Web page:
The quiet, light-filled elegance of the new $11 million home for the Mandel Center for Nonprofit Organizations, at Case Western Reserve University, symbolically reflects the nonprofit world's concepts of partnership and community. Established with a gift from the Mandel Foundation, the Mandel Center—a national leader in nonprofit education—officially opened its new residence during a dedication celebration on November 5.
"All of us at the Mandel Center are deeply grateful to the Mandel family for their extraordinary, sustained commitment to the Mandel Center and for this special gift of a new building to provide a home for our work," said Susan L. Eagan, executive director of the Mandel Center for Nonprofit Organizations. "Their vision, ongoing guidance and exceptional generosity have made it possible for Case Western Reserve University to be recognized as a leader in nonprofit management education. The Mandel family has been a long-time leader in the nonprofit world. Their belief in the value of the very best education for nonprofit professionals led to the Center's creation," said Eagan.
Activities included a talk by Bruce Sievers, a visiting scholar at Stanford University and adjunct professor at the Institute for Nonprofit Organization Management at the University of San Francisco. He presented the academic seminar, "Private Means for Public Ends: The Conundrum of Civil Society," and drew upon his extensive service in the philanthropic sector. These include his role as former executive director of the San Francisco-based Walter and Elise Haas Fund, consulting director for the Skirball Foundation and as a senior fellow with the Rockefeller Philanthropy Advisors.
President Barbara R. Snyder presided over the building dedication at the university. "The new building is tangible recognition of the Center's preeminent role in nonprofit management education and an expression of the University's continued commitment in supporting interdisciplinary and innovative education," said President Snyder.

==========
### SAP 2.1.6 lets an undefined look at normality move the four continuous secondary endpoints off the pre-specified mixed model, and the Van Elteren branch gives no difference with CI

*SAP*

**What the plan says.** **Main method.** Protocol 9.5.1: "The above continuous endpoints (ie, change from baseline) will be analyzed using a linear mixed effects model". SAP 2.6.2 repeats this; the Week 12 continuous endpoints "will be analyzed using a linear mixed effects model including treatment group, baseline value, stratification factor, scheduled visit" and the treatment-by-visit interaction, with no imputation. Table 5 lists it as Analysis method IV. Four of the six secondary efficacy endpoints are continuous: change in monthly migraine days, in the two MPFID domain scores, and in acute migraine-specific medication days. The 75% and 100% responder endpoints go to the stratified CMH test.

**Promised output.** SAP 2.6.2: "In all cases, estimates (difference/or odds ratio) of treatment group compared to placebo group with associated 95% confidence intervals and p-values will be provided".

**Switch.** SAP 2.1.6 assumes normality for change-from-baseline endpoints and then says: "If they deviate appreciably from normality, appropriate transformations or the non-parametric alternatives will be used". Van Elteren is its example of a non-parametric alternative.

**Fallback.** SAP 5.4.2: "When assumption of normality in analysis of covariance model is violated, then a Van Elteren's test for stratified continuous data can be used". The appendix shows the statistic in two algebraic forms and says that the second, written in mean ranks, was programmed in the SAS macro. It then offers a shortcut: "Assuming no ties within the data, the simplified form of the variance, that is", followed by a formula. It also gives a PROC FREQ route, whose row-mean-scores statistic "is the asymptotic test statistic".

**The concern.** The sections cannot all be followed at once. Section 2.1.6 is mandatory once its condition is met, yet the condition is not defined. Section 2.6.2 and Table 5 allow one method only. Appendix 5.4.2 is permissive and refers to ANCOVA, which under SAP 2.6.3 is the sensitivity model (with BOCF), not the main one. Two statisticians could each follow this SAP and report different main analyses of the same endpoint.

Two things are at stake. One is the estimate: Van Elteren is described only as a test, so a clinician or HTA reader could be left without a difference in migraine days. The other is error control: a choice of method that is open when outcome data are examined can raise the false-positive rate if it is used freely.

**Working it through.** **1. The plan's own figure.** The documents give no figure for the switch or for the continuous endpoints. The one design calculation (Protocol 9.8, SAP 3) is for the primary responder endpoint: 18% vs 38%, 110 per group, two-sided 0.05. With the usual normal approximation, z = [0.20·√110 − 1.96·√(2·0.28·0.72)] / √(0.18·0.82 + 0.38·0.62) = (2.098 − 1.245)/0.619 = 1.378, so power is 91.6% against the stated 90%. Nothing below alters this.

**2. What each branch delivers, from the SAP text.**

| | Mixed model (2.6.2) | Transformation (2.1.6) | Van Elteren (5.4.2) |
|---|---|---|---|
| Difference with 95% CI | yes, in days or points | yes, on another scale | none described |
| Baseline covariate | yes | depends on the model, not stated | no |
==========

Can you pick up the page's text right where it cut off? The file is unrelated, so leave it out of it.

N. Michael McKinnell of Kallman, McKinnell and Wood Architects, Inc.; Russ A. Cargo from the Nonprofit Academic Centers Council; Frank Linsalata, Chair of the Case Western Reserve University Board of Trustees; and Jack, Joseph and Morton Mandel, donors, joined Eagan and Snyder for the dedication remarks.
"The hallmark of our philanthropy is our commitment to invest in people with the values, ability and passion to change the world. The academic programs and services offered through the Mandel Center for Nonprofit Organizations are at the core of our mission," said Morton Mandel. "The new building provides a home and focal point for the Center's programs, offers space for undergraduate classes, and provides an opportunity for the community to interface directly with our program and students."
Designing the Mandel Center was a collaborative partnership between Kallmann, McKinnell & Wood Architects, Inc.; the University's Office of Campus Planning; the Mandel Foundation; and the Mandel Center. Construction started last year by the management team of Albert M. Higley Company and WF Group and was completed in October.
The team worked closely to design a space that clearly connects the community of staff, faculty, and students with their neighbors. The expanse of windows captures the natural light and openness that gives one the sense of being part of the busy pedestrian community along Bellflower Road. Office space on the second floor offers similar connection to the outdoors through the incorporation of a four-season rooftop garden designed by landscape architect James McKnight.
During the daytime hours, the first floor technology-enhanced classrooms and lecture hall, with distance learning and video-conferencing capabilities, have flexible seating to enable reconfiguration for a variety of uses from small group seating to full-class size. Also on the first floor, and available to the community, are meeting spaces, a student lounge with fireplace, and a courtyard surrounded by a pergola of Honduran mahogany. When vines of wisteria and clematis fully mature, they will cover the pergola and provide an elegance and serenity to the courtyard setting and create a quiet, contemplative space.